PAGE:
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  • Book Club: "Strangers Assume My Girlfriend Is My Nurse" by Shane Burcaw

    Posted by deann-r on August 9, 2019 at 9:29 am

    Hey guys, summer is winding down (say it ain’t so!) and I was thinking about grabbing a book on my phone. That way I can enjoy the last remnants of summer outside and still feel I’ve accomplished something. I’ve decided to go for Shane’s latest book “Strangers Assume My Girlfriend Is My Nurse.” If you guys want to read it along with me I’ll post on the first few chapters next week. If you’ve already read it what’d you think? Just don’t give me any spoilers!

    deann-r replied 4 years, 7 months ago 3 Members · 6 Replies
  • 6 Replies
  • kevin-schaefer

    August 9, 2019 at 4:15 pm

    Great pick! I read it a few months ago and loved it. Looking forward to hearing your thoughts.

  • ryan-berhar

    August 9, 2019 at 7:06 pm

    I’ve read it too. It was great. Maybe even better than LAMN.

  • deann-r

    August 16, 2019 at 11:45 am

    Okay everyone, I figured I’d break up the book so we can discuss it more in depth. Let’s start with the introduction and chapters 1-5. First of all I loved how Shane briefly discussed SMA in the intro. If you’re reading this book I’m guessing you’ve read his first book, or at least are familiar with SMA. If not he gave enough explanation to get the gist. How do you guys explain SMA?

    Chapter One: Eigth-Grade Pee Fiasco. Much like Shane I too pride myself on how long I can hold it. Can’t go 24 hours, but I’ve gone 13 before. I’ve also had a couple incidents where it just didn’t work out, unfortunately. Love how upfront Shane is about these types of situations. In school I did leave class early right before lunch for a bathroom break. Honestly I don’t think the other kids had a clue why I left. If anything they were jealous I got to skip out early. Still sucked because it also cut into my lunch break. As everyone was finishing up I was just starting. More often than not I’d just eat a little to finish quicker. By the end of the day I was starving. How did you handle the bathroom thing in school?

    Chapter Two: Ron. I found this chapter interesting because staying home alone has never bothered me. I’ve never feared being harmed by a stranger or intruder. Guess I figured it’d be pretty sad if someone wanted to harm a disabled person, not that it can’t happen. Kidnapping or sexual assault would be pretty difficult though, since they’d have to figure out how to unbuckle my seat-belt first. Just figure it’d be too much work. My closest “Ron” incident was a guy knocking on the door in the middle of the night pleading to let him in promising he was clean. Obviously I had my PCA call the cops instead. Have you had any “Ron” incidents? How do you feel being left alone?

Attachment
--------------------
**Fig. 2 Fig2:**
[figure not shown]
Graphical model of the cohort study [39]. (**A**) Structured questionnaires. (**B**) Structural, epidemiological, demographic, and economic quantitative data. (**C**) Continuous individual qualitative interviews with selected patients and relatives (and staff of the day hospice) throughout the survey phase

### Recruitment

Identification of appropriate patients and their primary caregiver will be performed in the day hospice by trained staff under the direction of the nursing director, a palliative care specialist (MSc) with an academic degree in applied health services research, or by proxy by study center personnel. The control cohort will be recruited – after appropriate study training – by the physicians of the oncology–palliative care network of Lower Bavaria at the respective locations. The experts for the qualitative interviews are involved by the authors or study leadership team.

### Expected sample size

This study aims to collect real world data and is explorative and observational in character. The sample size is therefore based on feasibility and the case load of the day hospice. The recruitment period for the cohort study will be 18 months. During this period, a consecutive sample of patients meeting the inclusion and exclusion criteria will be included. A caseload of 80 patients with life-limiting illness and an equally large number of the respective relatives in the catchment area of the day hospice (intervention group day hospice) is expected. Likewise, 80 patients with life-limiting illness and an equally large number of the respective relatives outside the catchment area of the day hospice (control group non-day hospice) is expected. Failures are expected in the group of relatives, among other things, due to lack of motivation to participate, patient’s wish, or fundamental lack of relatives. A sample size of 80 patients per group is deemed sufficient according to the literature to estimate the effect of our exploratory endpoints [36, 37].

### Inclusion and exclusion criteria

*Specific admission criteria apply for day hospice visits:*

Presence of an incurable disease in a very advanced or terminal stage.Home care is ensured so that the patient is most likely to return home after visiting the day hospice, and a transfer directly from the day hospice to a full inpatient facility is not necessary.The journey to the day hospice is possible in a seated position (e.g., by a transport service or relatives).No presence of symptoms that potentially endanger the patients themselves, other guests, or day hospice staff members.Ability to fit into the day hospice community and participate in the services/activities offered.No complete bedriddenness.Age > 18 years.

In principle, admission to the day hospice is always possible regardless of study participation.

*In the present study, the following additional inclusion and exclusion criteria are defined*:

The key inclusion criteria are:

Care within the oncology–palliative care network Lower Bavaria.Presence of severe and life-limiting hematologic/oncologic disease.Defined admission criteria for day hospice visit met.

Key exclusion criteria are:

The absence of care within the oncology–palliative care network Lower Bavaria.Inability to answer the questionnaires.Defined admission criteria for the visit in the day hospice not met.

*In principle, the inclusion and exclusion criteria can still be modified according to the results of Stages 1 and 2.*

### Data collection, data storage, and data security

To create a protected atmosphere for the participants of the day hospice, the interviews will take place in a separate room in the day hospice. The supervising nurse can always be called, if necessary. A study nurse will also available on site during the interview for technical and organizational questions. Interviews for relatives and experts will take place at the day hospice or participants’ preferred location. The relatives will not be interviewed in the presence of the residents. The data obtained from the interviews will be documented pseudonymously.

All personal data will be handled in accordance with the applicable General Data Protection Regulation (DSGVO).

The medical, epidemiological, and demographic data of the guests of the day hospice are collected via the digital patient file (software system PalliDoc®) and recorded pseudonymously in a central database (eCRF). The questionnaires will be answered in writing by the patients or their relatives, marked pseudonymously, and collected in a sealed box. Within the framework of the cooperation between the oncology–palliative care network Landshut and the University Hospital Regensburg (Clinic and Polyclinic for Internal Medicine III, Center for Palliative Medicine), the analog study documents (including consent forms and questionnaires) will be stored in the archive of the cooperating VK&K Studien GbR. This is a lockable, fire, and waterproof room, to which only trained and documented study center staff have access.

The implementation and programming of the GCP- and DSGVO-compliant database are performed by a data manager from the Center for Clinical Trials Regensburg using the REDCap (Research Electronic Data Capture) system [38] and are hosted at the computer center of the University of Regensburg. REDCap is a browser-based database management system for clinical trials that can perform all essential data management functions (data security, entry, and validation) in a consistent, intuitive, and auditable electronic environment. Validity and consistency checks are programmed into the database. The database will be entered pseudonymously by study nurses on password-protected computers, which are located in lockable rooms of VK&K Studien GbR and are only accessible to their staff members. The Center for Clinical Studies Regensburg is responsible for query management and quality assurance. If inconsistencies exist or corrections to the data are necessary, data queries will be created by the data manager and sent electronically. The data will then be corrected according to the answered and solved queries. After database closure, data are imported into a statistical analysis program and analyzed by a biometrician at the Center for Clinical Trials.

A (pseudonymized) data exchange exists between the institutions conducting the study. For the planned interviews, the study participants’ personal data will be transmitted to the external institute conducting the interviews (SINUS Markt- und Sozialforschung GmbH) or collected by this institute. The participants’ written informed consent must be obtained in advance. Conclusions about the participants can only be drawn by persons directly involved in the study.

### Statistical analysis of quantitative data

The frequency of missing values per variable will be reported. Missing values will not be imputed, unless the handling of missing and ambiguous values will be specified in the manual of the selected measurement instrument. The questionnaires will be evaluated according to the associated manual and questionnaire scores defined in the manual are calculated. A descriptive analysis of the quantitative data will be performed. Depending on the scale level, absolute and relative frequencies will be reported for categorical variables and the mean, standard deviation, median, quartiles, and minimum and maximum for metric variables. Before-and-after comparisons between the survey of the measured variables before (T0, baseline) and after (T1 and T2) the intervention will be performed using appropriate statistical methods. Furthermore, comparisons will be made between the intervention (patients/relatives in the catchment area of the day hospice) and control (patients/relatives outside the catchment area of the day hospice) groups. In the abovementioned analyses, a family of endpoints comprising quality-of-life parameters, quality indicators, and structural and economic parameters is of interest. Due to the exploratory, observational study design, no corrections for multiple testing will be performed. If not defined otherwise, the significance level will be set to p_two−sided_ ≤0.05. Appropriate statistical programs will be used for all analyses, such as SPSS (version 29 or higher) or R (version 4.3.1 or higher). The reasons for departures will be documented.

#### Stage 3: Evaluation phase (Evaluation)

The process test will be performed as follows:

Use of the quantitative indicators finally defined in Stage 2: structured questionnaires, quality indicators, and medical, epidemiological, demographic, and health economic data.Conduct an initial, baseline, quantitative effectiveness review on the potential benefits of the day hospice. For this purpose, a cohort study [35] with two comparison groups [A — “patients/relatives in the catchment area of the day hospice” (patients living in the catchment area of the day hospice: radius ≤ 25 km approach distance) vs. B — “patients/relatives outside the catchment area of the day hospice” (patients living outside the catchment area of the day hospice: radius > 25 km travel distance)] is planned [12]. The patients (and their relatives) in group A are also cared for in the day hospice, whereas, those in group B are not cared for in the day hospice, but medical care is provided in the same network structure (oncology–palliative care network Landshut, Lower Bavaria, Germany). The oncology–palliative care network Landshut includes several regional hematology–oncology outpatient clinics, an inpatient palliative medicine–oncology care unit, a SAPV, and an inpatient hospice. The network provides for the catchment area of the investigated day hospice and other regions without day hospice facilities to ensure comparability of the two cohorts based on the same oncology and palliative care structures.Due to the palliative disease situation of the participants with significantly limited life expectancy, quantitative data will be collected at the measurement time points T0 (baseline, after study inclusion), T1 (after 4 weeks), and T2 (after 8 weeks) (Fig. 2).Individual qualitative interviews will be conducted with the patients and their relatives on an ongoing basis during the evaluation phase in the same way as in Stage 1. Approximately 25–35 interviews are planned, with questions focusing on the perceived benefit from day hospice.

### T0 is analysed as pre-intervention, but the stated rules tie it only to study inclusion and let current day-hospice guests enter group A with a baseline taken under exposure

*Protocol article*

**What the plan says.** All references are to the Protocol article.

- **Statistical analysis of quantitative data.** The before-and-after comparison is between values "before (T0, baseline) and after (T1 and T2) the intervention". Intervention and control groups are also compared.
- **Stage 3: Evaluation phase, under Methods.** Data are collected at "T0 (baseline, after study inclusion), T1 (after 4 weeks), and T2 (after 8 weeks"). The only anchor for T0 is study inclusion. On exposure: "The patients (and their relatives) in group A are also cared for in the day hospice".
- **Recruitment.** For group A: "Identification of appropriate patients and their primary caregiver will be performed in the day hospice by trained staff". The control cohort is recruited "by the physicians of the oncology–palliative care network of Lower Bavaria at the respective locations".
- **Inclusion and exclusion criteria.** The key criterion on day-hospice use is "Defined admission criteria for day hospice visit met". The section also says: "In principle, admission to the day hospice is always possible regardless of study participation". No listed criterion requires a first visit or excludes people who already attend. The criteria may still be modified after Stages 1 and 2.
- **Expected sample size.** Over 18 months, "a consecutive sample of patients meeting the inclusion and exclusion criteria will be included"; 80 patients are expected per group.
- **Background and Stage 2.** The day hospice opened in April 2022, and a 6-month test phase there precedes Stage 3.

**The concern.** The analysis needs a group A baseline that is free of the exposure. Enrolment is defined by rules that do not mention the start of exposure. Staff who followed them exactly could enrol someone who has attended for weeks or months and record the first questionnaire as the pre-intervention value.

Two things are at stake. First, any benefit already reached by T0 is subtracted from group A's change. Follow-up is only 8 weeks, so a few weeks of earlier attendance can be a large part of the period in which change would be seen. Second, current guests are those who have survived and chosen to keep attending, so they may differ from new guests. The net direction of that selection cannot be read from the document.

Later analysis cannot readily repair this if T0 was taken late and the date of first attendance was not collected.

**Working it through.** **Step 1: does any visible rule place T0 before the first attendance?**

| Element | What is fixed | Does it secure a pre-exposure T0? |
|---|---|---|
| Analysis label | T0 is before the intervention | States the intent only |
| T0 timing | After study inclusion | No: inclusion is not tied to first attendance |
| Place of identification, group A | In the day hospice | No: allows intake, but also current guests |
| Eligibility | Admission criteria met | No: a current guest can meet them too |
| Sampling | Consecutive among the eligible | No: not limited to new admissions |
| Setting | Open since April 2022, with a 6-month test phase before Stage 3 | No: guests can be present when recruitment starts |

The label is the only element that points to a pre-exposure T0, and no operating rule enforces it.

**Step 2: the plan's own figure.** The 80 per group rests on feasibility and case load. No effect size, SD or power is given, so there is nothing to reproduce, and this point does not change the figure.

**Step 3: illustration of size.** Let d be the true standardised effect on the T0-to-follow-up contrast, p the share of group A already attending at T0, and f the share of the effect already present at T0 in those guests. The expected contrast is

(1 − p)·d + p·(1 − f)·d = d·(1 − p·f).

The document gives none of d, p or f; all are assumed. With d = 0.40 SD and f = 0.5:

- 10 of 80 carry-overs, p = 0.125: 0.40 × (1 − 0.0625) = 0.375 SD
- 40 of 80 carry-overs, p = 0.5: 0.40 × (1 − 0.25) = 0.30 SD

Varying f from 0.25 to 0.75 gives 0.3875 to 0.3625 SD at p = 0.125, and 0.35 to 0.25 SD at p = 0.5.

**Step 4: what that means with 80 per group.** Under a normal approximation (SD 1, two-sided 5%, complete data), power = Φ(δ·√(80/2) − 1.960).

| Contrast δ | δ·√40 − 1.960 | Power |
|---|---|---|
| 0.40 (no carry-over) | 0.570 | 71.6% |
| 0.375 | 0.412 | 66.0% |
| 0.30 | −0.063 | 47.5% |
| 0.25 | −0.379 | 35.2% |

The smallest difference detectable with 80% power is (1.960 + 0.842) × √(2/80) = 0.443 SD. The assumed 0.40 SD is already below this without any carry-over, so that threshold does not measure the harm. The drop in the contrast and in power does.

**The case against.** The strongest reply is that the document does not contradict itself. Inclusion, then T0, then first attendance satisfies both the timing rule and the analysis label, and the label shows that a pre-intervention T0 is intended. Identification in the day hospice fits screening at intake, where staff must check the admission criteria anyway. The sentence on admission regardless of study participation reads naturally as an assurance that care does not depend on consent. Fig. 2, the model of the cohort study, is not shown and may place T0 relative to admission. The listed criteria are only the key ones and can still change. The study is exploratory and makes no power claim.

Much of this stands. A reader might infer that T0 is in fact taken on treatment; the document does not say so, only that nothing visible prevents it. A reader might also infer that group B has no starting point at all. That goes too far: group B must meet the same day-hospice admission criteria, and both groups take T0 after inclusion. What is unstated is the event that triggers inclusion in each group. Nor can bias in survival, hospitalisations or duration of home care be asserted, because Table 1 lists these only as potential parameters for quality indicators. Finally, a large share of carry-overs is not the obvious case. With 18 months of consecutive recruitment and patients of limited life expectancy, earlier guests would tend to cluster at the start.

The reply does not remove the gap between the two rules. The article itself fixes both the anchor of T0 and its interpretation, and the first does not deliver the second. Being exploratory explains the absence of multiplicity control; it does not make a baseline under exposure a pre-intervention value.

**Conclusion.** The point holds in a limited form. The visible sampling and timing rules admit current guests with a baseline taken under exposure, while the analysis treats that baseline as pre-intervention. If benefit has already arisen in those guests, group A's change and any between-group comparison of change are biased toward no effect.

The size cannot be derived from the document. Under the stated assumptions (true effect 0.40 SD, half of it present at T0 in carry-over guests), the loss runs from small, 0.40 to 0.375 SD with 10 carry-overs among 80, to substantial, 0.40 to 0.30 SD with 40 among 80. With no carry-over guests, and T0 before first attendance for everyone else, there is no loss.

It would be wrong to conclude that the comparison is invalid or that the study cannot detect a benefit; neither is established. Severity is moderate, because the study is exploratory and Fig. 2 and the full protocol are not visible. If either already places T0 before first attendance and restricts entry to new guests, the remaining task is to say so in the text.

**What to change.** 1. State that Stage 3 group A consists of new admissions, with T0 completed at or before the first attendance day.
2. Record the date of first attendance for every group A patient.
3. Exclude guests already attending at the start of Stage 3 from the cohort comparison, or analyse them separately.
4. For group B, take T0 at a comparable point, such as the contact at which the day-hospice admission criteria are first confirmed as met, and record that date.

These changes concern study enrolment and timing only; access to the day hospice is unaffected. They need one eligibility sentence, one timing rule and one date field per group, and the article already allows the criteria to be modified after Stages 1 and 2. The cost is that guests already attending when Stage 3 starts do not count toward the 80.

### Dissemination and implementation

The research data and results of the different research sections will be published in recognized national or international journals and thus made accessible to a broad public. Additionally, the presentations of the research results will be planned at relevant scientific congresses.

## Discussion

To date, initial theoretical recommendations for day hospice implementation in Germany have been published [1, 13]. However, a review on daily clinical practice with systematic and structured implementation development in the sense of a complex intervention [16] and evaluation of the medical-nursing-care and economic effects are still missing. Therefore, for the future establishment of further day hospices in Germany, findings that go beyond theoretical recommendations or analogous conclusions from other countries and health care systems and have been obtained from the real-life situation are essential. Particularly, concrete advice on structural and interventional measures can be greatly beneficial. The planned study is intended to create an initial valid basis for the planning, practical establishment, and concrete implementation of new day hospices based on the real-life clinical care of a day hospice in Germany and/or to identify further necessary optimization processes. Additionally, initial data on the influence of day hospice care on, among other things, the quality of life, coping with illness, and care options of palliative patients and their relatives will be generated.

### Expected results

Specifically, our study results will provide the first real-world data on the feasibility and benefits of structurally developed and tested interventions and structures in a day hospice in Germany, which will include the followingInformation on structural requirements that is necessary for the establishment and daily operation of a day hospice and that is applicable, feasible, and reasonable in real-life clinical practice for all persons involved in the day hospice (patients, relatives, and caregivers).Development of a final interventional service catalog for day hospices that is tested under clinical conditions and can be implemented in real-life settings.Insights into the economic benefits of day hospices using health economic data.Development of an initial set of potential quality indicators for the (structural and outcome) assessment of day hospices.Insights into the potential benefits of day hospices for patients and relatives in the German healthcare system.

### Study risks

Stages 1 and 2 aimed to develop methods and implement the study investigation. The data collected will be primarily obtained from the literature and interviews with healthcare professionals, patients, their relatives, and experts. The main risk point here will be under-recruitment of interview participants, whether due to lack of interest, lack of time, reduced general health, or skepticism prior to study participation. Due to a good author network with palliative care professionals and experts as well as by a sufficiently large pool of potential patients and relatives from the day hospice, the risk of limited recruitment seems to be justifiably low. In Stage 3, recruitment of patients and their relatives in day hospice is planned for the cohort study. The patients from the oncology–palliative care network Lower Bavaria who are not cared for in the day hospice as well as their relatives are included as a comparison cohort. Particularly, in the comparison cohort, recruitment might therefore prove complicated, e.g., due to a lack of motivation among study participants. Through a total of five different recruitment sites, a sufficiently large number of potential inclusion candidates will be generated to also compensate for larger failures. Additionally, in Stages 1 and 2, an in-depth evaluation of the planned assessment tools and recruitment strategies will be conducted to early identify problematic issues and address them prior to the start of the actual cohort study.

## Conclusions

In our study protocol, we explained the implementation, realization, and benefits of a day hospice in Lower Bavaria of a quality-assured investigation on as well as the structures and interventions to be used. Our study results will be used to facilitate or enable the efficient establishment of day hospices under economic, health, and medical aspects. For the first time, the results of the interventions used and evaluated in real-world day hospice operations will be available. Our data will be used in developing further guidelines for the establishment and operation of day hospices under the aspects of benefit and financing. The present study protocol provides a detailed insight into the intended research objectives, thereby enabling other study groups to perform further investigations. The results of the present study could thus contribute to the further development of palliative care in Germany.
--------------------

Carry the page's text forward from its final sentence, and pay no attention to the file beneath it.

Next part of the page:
Chapter Three: Locked Out. Obviously Ron left quite an impression on Shane. So much so he developed some irrational fears. Even though I don’t mind being home alone, I can understand where Shane’s coming from. I can get a little anxiety if I use an elevator alone or get shut in an office room at a doctors office or something. All kinds of scenarios run through my head, but I know eventually someone will come along. Shane realized that by overreacting it actually made things more difficult in the long run. What are your irrational fears? How have you coped?

    Chapter Four: Road Rage and Rag Dolls. Early on I knew driving a vehicle was beyond my limits, so like Shane I rely on others to drive. If someone other than my Mom drives I have to be super attentive to maintain my balance. Basically I think Shane used this chapter to say consider what people are going through before you react. Is that what you got out of it?

    Chapter Five: Strangers Assume My Girlfriend Is My Nurse. Great chapter. For a long time I considered myself undateable. Spellcheck says that’s the wrong word, but I’m sticking with it. Because of Shane and several others in the SMA community I know that’s untrue, it’s still difficult to put myself out there. I certainly don’t dwell on it, and if it’s meant to happen it will. In this chapter Shane makes the point that automatically people assume that whoever is with him is a caregiver of some sort. Do you guys get this a lot? What are your stories regarding relationships? How do you “make it work”?

    Alright folks. That’s my synopsis of chapters 1-5. What have you gleaned so far? Can you relate to his stories? What do you think about his writing style?

  • ryan-berhar

    August 16, 2019 at 6:58 pm

    The whole “Ron” story was probably the most memorable part of the book for me. He told it in an interesting way that was also funny. Sometimes if I hear a noise or something, I’ll say to my Gma “Maybe it’s Ron!”. Lol. I’ve never experienced any sort of home invasion. It’s something I was actually pretty scared of as a kid, but I decided it’s not worth worrying about.

  • deann-r

    August 29, 2019 at 8:50 am